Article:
I don't agree that the "consistent with equals" requirement must be met by DateTime. The Comparable<Chronology<?>> construct and implementation has a clean definition and does not lead to runtime exceptions due to a constraint not enforceable at compile time. The potential for explicit comparators can be used regardless of the default behavior to be more specific about the comparison but is less usable because it forces extra coding even for the expected case.
Can you be more specific about the kinds of errors you had to hack around with BigDecimal?
This needs more time to evaluate.
The problems with
Similar issues to this case occur with
The errors you see are where
There is an option (D) - implement
Option A does not provide methods to compare dates as equal/before/after on ChronoLocalDate. Those seem to be essential for working with dates. The need for the comparisons is independent of whether they implement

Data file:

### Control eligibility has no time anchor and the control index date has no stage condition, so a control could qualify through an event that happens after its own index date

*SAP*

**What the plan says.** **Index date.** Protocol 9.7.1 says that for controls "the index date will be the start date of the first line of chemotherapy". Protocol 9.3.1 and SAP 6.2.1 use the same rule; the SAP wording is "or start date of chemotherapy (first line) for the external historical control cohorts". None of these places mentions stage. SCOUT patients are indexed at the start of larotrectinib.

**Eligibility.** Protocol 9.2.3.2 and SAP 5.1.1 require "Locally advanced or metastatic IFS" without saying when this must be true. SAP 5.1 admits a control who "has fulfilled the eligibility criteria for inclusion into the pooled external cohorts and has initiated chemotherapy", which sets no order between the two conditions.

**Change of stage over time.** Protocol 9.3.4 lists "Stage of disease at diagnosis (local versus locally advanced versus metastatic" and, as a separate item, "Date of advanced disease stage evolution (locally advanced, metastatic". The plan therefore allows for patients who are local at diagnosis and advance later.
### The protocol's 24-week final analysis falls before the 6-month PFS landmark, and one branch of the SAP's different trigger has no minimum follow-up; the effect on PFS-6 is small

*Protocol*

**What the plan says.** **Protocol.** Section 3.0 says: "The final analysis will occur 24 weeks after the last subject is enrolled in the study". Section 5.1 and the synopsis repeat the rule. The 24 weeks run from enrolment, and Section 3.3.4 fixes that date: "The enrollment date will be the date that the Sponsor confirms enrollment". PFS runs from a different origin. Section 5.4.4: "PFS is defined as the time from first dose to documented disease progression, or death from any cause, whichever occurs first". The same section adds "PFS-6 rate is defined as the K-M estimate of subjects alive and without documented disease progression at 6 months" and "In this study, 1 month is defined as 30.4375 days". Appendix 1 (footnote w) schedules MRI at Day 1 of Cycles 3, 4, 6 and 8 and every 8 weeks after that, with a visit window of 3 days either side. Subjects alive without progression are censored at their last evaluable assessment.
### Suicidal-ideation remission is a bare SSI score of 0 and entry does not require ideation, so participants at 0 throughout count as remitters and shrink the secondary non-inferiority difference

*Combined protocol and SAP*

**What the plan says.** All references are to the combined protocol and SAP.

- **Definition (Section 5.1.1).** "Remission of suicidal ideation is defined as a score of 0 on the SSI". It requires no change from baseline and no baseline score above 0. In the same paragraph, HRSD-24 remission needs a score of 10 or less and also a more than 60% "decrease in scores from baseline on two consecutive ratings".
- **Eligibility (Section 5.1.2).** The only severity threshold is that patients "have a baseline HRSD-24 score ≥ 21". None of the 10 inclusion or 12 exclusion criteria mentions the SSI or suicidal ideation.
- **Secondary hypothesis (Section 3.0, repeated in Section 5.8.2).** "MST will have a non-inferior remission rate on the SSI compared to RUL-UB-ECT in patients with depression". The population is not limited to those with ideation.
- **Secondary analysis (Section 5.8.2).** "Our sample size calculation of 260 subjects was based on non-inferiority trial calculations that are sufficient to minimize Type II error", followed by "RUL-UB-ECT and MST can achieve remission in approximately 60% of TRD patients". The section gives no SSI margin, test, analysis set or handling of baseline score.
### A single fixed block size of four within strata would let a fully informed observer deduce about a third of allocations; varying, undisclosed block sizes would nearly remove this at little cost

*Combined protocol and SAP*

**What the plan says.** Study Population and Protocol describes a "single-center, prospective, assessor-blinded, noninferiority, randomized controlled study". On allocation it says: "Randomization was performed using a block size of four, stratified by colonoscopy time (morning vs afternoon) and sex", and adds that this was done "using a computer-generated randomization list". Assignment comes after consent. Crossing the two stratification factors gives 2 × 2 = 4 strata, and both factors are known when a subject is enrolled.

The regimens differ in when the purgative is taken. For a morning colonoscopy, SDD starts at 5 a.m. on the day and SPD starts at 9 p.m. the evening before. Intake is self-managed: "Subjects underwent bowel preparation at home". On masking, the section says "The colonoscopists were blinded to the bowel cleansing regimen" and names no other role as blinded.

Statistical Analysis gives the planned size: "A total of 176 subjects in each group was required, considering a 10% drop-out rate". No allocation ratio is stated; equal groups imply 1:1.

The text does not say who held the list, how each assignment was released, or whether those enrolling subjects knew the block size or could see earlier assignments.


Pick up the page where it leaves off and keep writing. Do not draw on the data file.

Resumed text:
Option D seems attractive but including the chronology in the timeline would be surprising to many and a separate method to compare only using the timeline will be needed anyway.
Developers will understand that comparing dates with equals and compareTo is constrained to operate only on a single type whether it is LocalDate or ChronoLocalDate and that comparing across chronologies needs specific handling. For Collections and sorting, it can be via a Comparator that uses EPOCH_DAY and for direct comparisons equalsDate or similar.
The methods for comparing dates for equals, is-before, is-after, and compare are needed to support the multi-calendar API on ChronoLocalDate. These methods are needed regardless of whether the Comparable interface is present on ChronoLocalDate and are needed and would be inherited by LocalDate.
For Collections to be sortable, the concrete types need to implement Comparable but that's not an issue. BTW, Collections.sort(List, Comparator) can be used on types that do not implement Comparable. Arrays.sort uses Comparator also. Implementing Comparable is a plus.